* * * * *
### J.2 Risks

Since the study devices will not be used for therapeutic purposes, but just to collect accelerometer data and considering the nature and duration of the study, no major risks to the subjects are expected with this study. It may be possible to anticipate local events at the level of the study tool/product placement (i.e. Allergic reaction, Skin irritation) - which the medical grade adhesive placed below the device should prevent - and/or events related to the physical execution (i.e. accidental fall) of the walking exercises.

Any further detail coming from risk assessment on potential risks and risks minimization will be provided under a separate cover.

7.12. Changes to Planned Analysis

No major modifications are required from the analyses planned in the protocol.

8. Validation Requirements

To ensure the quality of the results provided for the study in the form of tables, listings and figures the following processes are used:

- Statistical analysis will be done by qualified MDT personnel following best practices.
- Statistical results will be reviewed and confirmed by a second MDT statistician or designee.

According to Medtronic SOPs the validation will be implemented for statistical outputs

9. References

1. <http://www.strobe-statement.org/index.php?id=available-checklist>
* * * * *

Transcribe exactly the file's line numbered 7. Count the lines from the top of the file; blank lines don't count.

To ensure the quality of the results provided for the study in the form of tables, listings and figures the following processes are used: